D&D Leasing President K. Bill Dost discusses the insight, creativity, greater resources in talent and broader market opportunities available when a company reaches a global perspective.
Small business or micro-ticket financing executives are watching margins, monitoring competitors, studying the potential impact of new regulations and minding risk exposures, but the most important view is a global one — the one that Peter Diamandis spoke about at the ELFA convention last year when referencing his book “Abundance”. Having a bigger perspective gives one a lead on new trends as they emerge in one country and then move around the globe faster and faster every year. The worst that can happen is we get ahead of the curve — not too bad if you ask me.
My passion centers on changing the lives of a million entrepreneurs. That’s our corporate mission at D&D Leasing. I’m particularly interested in innovations that expand the quality of life for more people who are impoverished. Let’s lend money to create something that makes a difference, even if (especially if) no one else will fund it. Following innovation closely and moving beyond borders, if not physically than virtually, is rewarding in financial terms as well.
See Fast Company’s latest list of top innovative companies, and note the ones you may never have heard of before — innovators other than Google. The common denominator among the companies on this list is that they all have global perspectives, global talent and global implications for society.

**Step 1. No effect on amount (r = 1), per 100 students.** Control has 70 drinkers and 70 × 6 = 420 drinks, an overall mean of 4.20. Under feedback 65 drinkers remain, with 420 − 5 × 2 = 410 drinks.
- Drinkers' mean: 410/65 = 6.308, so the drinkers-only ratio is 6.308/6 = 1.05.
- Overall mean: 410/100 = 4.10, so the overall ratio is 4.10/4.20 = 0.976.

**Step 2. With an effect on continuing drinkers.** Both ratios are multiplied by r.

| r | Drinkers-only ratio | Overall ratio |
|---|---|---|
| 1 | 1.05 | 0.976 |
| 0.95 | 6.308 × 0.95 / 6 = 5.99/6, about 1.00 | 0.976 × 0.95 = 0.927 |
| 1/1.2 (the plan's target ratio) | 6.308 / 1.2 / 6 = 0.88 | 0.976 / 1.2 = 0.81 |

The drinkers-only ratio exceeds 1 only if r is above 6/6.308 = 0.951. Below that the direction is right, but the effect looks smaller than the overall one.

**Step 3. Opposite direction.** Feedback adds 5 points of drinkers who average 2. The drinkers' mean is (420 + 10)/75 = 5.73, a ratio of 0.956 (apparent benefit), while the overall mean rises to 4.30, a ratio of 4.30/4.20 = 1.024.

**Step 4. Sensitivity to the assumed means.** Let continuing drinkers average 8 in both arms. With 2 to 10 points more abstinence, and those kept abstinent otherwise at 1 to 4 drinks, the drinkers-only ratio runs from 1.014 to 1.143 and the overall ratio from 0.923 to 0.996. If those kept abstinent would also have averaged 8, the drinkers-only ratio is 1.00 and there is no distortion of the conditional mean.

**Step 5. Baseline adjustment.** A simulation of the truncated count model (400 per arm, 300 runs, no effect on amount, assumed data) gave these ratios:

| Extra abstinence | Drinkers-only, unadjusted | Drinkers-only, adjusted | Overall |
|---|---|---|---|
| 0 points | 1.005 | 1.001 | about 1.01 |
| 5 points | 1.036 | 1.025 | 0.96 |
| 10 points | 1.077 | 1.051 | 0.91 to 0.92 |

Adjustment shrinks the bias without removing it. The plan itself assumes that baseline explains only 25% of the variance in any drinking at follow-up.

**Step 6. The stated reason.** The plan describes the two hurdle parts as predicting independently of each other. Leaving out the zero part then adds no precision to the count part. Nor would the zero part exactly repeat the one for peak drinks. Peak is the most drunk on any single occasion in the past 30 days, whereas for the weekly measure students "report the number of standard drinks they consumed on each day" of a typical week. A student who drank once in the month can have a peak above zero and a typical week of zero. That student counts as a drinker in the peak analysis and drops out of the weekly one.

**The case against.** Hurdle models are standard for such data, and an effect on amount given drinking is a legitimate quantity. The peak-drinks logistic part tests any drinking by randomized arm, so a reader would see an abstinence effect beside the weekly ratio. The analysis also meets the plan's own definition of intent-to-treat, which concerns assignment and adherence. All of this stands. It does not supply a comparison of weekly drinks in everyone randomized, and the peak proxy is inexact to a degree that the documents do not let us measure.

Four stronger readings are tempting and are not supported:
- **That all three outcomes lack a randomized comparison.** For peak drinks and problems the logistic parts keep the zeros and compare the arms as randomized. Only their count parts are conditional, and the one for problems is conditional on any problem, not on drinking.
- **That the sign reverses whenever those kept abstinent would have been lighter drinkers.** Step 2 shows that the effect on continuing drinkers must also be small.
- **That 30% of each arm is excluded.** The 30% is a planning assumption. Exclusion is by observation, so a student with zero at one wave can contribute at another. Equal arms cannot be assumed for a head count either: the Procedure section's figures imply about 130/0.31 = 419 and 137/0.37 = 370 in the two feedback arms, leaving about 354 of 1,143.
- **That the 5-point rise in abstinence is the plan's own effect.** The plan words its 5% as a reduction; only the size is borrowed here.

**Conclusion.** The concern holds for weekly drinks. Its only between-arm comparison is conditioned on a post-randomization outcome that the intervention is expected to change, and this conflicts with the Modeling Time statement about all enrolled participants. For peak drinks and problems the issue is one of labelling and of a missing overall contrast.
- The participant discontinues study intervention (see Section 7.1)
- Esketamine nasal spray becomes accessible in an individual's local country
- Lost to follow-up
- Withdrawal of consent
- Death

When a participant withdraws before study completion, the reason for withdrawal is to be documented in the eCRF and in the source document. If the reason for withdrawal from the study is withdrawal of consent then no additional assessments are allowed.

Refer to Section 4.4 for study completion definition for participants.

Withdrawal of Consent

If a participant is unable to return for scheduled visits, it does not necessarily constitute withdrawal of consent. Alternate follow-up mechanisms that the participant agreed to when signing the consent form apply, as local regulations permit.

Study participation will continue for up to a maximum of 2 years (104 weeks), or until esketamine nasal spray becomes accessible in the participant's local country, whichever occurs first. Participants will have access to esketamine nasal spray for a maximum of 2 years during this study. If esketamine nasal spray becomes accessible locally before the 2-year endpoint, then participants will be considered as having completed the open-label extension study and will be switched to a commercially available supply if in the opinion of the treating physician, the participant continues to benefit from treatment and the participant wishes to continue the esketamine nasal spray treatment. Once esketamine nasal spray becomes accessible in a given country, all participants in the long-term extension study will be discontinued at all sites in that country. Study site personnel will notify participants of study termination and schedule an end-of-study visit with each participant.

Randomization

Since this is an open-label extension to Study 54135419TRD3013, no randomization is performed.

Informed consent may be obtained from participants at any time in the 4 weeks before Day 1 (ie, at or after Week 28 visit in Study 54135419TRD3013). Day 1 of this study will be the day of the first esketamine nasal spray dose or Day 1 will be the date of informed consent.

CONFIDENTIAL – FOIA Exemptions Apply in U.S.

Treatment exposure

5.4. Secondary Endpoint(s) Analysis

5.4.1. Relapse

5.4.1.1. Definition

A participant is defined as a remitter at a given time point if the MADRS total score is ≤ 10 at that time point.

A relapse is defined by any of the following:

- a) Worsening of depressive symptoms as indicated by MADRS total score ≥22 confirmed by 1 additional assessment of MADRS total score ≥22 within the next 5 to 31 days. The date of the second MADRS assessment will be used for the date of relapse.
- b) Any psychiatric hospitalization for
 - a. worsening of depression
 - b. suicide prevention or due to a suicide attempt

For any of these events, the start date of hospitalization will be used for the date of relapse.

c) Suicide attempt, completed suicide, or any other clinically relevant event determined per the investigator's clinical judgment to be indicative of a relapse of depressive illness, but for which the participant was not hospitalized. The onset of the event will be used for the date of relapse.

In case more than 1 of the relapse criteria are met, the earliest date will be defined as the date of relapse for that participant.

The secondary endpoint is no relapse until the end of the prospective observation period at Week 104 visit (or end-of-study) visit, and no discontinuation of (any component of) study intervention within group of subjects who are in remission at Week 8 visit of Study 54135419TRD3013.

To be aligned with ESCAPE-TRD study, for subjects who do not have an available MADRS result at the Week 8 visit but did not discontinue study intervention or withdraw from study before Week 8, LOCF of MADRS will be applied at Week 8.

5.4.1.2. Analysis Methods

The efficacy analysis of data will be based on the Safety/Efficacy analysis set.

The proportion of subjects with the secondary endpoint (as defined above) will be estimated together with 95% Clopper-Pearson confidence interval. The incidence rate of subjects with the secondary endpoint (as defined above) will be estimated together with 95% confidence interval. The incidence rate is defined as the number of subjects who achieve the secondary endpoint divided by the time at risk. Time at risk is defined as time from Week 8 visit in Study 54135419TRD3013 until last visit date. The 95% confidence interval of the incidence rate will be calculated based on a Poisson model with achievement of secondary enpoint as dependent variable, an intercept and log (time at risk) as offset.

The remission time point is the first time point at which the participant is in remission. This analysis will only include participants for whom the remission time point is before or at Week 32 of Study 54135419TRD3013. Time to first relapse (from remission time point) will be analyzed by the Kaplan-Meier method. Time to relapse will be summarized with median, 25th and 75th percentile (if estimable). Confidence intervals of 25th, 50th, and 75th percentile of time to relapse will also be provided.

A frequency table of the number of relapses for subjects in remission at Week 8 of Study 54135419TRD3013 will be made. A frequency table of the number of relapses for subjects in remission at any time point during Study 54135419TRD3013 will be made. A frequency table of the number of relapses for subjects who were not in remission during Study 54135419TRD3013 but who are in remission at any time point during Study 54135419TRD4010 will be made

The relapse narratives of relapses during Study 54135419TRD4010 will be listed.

So what value does a global perspective bring to a company? How about insight, creativity, greater resources in talent and broader market opportunities? A few years ago, we saw an increase in trucking finance in Canada, then noted an upward trend in the U.S., and because we were on top of this trend as it emerged in Canada, we developed a market focus in the UK ahead of the competition. It’s just one example of the benefit of global perspective.
Another has to do with business relationships. Understanding our customers and what they want is really the bottom line, and when I look at our customers, they are increasingly global. I think we understand them better because we are, too.
If we examine margin compressions we can note that the pressure is coming from letting our businesses become commoditized. In fact, a recent survey conducted in Europe by a consultancy and trade publication indicated that 29% of surveyed lessors predict margins will decrease over the next six months, and more than half anticipate no change in margins. Only 17% see them increasing.
What I am doing is looking at this and asking myself two very key questions:
Number 1: Where is the next Bill Gates or a dozen others like him with new business concepts? And what will they be financing in the near future?
Number 2: What can I provide that is really valuable to my clients that they need in addition to financial services?
I welcome your comments or insight on this subject or others related to small business and entrepreneurial financing.